News 16th December 2021

Blended family feud: Don’t let your estate be a bitter legacy

The Brady Bunch painted an idyllic picture of a step-family; unrelated siblings coming together to form one big happy household. This certainly can and does happen, but the reality is that as the number of step-families and blended families has increased, so has the number of dispute cases over deceased estates. In fact, according to a 2019 Australian Financial Review article, such cases have increased by a whopping 80% in the past decade or so.

Just to clarify our terms:

  • A ‘blended family’ is one in which at least one child is the biological or adopted child of both partners, while at least one other child is the step-child of one of them.
  • This is slightly different to a ‘step-family’, which contains at least one step-child but no biological or adopted child of both partners.

According to the 2016 Census, these two family types make up more than 10% of Australian families – and with a third of marriages now ending in divorce, it’s a percentage that’s likely to be higher when the results of the August 2021 Census are released.

One of the unfortunate legacies of a divorce – which only manifests itself years, sometimes decades later – is that children from the first marriage miss out when it comes to inheritance. Often the new spouse is unwilling to share the estate with children unrelated and perhaps even relatively unknown to them, and this is often made worse if the new spouse has their own children for whom they want as much as possible.

These situations tend to arise from a simple and understandable – but sometimes sadly mistaken – presumption: that when one half of a couple passes away, the other half will know best how to divvy up their estate according to their wishes (and will do so with the best intentions). It’s also attractively easy to simply pass on the entire estate to the surviving spouse, to distribute or hold on to until their own passing.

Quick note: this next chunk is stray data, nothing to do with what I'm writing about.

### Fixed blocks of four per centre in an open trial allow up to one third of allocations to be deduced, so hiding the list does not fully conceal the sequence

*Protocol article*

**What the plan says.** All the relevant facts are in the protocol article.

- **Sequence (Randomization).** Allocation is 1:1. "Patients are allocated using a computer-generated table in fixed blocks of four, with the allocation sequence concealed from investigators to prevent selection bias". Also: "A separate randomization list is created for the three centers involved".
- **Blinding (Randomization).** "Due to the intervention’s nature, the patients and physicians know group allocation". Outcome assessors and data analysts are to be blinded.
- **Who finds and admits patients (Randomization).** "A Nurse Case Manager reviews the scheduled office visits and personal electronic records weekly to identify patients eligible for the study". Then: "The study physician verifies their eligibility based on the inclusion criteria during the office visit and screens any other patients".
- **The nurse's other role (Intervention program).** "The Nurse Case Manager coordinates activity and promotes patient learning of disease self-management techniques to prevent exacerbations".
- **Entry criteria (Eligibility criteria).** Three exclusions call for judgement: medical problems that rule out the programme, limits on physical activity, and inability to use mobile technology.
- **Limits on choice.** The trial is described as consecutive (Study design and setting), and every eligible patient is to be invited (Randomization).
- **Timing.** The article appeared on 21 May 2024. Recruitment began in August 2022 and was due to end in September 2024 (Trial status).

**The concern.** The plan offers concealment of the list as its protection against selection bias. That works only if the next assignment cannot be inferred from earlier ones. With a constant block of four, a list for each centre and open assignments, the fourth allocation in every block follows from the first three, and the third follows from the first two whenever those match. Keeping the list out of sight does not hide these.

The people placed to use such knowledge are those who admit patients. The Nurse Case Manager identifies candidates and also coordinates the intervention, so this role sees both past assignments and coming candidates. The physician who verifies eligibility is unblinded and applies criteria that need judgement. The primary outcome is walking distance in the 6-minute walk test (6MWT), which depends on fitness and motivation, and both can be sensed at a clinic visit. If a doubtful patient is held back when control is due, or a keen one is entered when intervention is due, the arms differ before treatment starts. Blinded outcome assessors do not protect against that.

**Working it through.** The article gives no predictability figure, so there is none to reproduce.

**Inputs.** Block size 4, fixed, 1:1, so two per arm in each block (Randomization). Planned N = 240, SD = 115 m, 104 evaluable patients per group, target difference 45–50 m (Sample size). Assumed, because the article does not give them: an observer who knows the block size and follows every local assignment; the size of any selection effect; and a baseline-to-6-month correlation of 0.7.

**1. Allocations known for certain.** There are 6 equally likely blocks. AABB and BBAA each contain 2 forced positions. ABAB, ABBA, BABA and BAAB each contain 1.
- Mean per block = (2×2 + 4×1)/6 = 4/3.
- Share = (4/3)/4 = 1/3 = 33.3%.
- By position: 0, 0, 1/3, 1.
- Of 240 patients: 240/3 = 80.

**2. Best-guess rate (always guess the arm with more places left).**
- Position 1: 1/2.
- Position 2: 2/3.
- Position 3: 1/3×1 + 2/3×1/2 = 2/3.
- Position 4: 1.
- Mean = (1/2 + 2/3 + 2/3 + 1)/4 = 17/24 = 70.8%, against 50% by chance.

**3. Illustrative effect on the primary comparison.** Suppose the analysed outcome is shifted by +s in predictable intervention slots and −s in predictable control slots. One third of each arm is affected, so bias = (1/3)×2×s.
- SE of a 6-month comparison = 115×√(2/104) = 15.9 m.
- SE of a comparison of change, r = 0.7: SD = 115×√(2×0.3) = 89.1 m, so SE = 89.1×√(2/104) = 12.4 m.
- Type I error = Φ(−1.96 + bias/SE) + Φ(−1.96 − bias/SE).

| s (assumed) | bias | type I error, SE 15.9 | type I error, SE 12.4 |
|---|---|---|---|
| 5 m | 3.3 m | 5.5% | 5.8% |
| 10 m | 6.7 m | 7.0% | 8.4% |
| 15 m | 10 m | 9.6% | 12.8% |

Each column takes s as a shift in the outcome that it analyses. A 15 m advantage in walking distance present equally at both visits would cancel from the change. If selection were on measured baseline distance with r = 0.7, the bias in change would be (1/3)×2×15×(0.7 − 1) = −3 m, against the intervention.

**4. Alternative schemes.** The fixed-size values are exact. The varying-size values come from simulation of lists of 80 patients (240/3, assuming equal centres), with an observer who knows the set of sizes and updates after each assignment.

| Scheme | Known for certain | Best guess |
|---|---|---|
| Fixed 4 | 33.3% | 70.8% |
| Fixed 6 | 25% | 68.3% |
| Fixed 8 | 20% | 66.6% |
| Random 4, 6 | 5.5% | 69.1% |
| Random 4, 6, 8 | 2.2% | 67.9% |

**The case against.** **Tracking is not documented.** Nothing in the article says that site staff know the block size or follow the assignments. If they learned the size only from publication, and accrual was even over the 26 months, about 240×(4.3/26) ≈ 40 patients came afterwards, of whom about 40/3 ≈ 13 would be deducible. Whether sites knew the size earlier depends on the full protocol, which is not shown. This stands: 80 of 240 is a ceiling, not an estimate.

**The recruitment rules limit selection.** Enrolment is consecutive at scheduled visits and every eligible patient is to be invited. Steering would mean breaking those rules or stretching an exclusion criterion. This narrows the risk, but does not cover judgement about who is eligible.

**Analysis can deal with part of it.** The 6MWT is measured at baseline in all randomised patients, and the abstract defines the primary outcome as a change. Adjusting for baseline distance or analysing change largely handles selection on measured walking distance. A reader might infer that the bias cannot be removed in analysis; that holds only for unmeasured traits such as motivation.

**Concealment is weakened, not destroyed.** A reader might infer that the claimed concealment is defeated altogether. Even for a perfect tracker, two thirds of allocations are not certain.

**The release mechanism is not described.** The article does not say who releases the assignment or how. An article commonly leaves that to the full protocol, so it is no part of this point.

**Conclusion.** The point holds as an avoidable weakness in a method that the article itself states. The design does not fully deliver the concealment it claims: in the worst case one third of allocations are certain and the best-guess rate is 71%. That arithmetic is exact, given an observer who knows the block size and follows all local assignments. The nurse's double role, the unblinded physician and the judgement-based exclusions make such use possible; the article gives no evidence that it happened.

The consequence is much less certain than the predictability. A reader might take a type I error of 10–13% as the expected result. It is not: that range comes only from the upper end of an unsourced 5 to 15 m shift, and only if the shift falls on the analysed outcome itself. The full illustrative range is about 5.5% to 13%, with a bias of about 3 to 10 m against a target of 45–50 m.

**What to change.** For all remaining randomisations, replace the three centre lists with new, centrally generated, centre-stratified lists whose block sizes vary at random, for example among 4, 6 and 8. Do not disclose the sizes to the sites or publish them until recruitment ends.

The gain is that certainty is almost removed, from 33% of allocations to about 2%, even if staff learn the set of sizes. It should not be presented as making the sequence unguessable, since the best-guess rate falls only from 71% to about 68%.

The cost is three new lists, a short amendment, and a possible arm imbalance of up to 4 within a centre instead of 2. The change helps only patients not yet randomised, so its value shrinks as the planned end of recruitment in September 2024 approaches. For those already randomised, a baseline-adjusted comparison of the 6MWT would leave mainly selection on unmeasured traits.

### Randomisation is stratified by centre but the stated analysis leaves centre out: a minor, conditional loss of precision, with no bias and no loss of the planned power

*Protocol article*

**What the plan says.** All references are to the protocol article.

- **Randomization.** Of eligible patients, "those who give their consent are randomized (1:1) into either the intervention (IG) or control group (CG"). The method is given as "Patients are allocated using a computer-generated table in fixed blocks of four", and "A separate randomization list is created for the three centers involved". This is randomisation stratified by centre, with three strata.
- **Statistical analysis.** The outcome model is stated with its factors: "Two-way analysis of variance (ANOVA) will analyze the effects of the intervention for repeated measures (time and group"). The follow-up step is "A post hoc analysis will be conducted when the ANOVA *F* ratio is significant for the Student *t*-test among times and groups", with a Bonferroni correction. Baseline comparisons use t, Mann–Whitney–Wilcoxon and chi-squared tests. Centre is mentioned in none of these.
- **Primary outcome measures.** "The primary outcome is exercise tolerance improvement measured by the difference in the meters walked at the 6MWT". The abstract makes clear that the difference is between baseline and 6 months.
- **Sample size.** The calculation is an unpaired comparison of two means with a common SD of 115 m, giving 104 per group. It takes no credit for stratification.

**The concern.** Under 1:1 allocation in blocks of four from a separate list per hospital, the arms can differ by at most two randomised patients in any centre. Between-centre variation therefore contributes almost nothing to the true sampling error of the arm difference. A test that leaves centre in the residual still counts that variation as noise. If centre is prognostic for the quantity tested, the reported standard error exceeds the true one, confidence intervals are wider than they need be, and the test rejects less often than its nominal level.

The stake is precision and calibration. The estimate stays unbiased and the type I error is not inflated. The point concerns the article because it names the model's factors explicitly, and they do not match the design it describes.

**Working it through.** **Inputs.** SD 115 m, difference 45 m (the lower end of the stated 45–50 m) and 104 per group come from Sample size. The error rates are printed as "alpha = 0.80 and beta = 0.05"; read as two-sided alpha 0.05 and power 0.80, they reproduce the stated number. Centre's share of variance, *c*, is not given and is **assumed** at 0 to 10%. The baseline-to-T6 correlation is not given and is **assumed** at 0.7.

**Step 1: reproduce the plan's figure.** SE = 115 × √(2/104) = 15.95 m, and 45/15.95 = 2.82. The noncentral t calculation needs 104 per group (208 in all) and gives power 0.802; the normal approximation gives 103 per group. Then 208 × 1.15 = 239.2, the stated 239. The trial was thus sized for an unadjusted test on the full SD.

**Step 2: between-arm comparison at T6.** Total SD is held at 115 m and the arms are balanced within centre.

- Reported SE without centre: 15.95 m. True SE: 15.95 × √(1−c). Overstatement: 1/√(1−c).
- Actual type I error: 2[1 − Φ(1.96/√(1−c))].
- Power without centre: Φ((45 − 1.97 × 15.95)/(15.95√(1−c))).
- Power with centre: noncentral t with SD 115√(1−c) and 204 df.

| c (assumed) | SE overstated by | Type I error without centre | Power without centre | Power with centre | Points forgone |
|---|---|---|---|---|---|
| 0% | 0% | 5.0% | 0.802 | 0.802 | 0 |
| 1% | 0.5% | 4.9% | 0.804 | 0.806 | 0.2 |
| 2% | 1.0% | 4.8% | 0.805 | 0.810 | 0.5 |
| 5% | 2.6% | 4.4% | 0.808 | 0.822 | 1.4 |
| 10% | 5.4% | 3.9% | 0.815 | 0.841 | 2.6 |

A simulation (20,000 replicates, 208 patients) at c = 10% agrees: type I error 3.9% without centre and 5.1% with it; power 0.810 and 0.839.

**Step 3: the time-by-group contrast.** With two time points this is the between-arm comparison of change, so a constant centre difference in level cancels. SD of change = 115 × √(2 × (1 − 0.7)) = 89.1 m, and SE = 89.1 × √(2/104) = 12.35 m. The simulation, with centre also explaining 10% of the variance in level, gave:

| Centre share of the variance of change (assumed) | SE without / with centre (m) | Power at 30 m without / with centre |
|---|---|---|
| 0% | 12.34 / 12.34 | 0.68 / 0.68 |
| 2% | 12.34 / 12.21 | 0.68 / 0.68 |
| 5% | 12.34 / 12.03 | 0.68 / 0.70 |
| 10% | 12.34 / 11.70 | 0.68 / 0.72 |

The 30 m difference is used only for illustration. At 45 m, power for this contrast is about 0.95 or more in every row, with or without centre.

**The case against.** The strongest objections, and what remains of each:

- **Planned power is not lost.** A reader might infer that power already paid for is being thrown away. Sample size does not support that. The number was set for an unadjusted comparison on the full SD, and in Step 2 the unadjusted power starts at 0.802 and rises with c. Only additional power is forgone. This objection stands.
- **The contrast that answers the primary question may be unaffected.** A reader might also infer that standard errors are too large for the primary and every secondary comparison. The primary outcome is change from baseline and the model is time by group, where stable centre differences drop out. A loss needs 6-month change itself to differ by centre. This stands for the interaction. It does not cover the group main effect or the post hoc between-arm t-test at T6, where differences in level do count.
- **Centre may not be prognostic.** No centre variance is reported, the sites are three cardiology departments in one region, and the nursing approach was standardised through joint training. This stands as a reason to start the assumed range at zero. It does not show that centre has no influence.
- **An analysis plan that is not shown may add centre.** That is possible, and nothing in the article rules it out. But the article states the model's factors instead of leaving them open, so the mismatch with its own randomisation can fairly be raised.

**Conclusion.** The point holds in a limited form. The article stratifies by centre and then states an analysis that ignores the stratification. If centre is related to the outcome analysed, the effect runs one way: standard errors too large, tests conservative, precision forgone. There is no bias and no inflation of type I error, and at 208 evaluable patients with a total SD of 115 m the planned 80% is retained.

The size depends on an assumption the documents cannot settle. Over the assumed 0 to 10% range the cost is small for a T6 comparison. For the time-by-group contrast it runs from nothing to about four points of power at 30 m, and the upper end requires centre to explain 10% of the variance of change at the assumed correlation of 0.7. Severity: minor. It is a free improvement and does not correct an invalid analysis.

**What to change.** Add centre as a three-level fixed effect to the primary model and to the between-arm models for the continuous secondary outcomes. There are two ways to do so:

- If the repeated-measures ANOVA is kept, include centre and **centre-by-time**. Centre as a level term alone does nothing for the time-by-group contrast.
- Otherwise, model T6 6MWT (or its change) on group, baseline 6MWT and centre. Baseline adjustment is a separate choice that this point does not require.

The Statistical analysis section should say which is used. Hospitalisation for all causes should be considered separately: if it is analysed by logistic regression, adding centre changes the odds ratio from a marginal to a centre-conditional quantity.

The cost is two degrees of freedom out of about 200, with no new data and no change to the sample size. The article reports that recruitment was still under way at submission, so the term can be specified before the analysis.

While this is undoubtedly the most straightforward option, it’s often not the most desirable one. The good news is that there are some relatively simple additional steps you can take to ensure your assets go to everyone they are intended for.

Steps to ensure your assets are distributed as intended

Specify what goes to who Especially where stepchildren are involved, an effective way to ensure nobody’s left out of the family inheritance is to make  a clear provision for them in your estate plan.
Set up a trust Putting assets into a family trust allows the surviving spouse to use and enjoy those assets (such as a house) until their own passing, after which point the assets are passed on to other beneficiaries.
Involve an unbiased third party It can also be useful to nominate a neutral party, such as an independent trustee company, to act as executor of the estate. This can not only help avoid unnecessary conflict but ensure this often complex legal responsibility is carried out efficiently and professionally.
Mutual wills agreement A fourth option is a ‘mutual wills agreement’, whereby both partners write their will at the same time alongside a legally binding contract that stipulates neither will can be changed without the other’s consent. This option is less popular because it can be difficult to get the balance right between giving the surviving partner enough freedom to enjoy and utilise the assets, but not such an excess of it that they may leave little behind by the time they pass away themselves.


At the end of the day, everyone comes out a loser in litigation over an estate. Not only is the legal process time-consuming and stressful, it’s expensive and the legal costs will likely eat into the value of the estate.

It is therefore wise – especially in the context of a blended family or step-family – to think carefully about everyone to whom you would like to leave something, or who may have needs or expectations that are best catered for ahead of time. As always, it is recommended to get professional assistance in planning your estate and documenting your wishes – and to ensure your will continues to accurately reflect your wishes as your life and family circumstances evolve.